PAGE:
I have a partition sdb1 of size 3.3 GB. From 3.3 GB only 1.9 GB is used and 1.2 GB is an empty space. I want to create an image of this partition. But I want the image to only have the used space i.e. 1.9 GB

Now when I run a command using dd:

dd if=/dev/sdb1 of=/home/data/Os.img bs=1M status=progress

I saw behavior that dd is making the image of 3.3 GB While I don't want the unallocated space to be the part of the OS image.

So I tried different solutions. I found one solution:

dd if=/dev/sdb1 of=/home/data/OS.img bs=1M count=1946 status=progress

This solution created an image of 1.9 GB as I have defined a block size of 1M and count is 1946 which will give 1.9 GB totally.

Question I am unable to determine if this dd command only made an image of the used space or it just created an image of size 1.9 GB in which there are both used and unused spaces?

And is there any other way in which the image can be created for the used space only?

  • 1
    In general, there are free blocks (not occupied with file content) at various locations on the partition, and the file content is not only in the head end of the partition. In other words, it does not work to copy only the head end of the partition corresponding to what is used. – sudodus Mar 13 at 12:36
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    sudodus is spot on with his comments here and knowledgeable in this subject. What do you want to do with the image? Just store it and move it around? Do you need to mount the image? Check out this Q/A for more information. – jc__ Mar 13 at 13:33

This has been answered here.

First make an image of the partition.

Then use losetup to mount the image. As it's not a disk but a partition, you don't need the partscan flag.

# lsblk
# losetup --find foo.img

Lookup the newly created loop device

# lsblk
loop1    7:1    0   4096M  0 loop 

Zero out the remaining space by writing a large empty file.

# mount /dev/loop1 /mnt
# dd if=/dev/zero of=/mnt/filler conv=fsync bs=1M
# rm /mnt/filler
# umount /dev/loop1

Now compress the image.

# ls -s
4096M foo.img
# gzip foo.img
# ls -s
11M foo.img.gz

So far for the partition image.

If there is an ext4 file system on the partition, you can resize it with resize2fs to the minimum size. This moves all data to the first blocks.

e2fsck -f /dev/loop1
resize2fs -M /dev/loop1

You can use Clonezilla and create a Clonezilla image, which is a directory with a set of files, where the biggest files are compressed. Clonezilla is smart enough to copy only the blocks from the partition that are marked as used by the file system, which makes it faster than dd. It also means that the image will be smaller than if the free drive space is also copied.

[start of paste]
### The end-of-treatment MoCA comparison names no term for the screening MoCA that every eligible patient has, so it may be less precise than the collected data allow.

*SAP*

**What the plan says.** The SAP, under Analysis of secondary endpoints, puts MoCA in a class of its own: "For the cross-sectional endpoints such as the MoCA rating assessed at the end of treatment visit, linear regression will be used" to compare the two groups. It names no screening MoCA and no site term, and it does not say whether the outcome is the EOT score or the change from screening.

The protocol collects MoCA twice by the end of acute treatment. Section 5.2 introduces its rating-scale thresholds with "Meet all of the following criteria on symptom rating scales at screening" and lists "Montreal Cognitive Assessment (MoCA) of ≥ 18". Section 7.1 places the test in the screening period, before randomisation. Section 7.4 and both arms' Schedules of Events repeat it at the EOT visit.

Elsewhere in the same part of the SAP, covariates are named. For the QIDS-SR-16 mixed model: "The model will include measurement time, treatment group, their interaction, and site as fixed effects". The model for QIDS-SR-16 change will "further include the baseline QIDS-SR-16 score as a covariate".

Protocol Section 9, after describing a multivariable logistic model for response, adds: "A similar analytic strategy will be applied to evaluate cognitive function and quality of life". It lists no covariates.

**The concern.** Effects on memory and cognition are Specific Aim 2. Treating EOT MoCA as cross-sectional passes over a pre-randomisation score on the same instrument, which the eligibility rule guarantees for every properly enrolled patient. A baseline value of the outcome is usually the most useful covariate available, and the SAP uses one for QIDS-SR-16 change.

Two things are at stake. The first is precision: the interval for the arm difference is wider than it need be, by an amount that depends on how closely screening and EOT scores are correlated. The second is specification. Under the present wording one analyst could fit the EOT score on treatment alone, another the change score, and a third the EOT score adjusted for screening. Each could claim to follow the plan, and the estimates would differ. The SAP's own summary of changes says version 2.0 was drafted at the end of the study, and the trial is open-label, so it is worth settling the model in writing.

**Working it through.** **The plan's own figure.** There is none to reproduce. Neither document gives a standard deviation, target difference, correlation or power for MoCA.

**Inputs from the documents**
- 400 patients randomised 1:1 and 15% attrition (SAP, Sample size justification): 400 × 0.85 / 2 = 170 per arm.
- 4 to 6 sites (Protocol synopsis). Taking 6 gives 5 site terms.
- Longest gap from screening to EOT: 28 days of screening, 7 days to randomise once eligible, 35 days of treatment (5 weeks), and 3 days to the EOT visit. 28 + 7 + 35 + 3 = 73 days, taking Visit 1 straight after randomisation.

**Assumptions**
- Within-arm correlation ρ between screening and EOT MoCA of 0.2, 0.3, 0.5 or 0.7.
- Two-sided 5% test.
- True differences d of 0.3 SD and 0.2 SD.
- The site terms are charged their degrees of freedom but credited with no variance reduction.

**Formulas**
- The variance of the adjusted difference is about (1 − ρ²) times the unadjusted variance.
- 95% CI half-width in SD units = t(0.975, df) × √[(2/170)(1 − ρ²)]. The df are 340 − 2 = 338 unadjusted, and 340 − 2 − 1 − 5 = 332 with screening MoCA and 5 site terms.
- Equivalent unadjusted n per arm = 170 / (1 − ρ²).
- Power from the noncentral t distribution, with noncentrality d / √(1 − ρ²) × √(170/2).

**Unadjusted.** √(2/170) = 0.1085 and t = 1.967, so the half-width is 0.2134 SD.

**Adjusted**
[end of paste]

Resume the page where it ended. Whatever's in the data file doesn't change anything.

But when you restore the content of the image into a partition, the target must be a partition of [at least] the same size, so if you want the size of the target smaller after the restore operation, you must use another method.

If you want a smaller size of the partition after the imaging and restore operation, you should work at the file level. You can

  • create a tarball, a [compressed] tarfile of the whole file system,

  • create a new partition with a file system with the size that you want

  • extract the directory tree with all the files from the tarball.

Boot from another operating system, so that the partition to be copied is not active, and run tar with elevated permissions, for example

  • change directory to the top of the partition that you want to copy

    sudo tar -cvzf /path-to/file.tar.gz .

When you restore (also booted from another operating system)

  • change directory to the top of the partition where you want to extract from the tarfile

    sudo tar -xvf /path-to/file.tar.gz

Please notice an important difference between this result and the result of a cloning operation,

  • The UUID of the partition will be different. If the copied partition contains a system partition, you must either change the UUID to that of the original partition or change the references to the UUID in /etc/fstab and /boot/grub/grub.cfg to match the new UUID.
  • I am looking for a command line tool like dd for making the image of a partition and it should be inbuilt in the Linux by default. – Sharvin Shah Mar 13 at 13:13
  • @SharvinShah, tar is built-in in most if not all linux distros. If you still want dd, you can write zeros to all free space (create a huge file 'blank' until the file system is full) and remove it. After that you can clone with dd and pipe the result via gzip or xz, which writes also the zeros, but compresses that space very efficiently. So effectively you will get almost what you want. But Clonezilla will be much more efficient (speedwise). – sudodus Mar 13 at 13:20
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    For a CLI experience you can use partclone, which is one of the tools clonezilla uses. – Emmanuel Rosa Mar 14 at 4:33

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